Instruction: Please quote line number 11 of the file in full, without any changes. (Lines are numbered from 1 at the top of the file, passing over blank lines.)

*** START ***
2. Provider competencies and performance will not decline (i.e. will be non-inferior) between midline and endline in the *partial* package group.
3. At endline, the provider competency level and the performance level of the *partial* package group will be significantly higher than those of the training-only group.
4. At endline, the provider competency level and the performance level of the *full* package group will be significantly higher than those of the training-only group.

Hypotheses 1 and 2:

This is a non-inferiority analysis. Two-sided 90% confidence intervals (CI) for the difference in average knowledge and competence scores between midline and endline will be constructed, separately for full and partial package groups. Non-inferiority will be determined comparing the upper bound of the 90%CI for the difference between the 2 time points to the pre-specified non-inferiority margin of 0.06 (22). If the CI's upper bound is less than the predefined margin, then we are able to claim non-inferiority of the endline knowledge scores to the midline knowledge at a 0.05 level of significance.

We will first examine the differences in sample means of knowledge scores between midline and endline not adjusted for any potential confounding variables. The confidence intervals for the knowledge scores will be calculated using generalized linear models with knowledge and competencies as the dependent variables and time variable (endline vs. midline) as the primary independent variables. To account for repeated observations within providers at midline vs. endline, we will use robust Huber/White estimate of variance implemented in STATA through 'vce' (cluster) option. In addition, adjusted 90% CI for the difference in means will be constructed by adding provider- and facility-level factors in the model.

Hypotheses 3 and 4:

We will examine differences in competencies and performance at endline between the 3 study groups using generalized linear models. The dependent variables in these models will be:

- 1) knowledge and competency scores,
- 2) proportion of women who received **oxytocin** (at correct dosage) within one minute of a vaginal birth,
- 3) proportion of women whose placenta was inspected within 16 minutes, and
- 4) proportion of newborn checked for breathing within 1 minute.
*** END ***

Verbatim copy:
- 3) proportion of women whose placenta was inspected within 16 minutes, and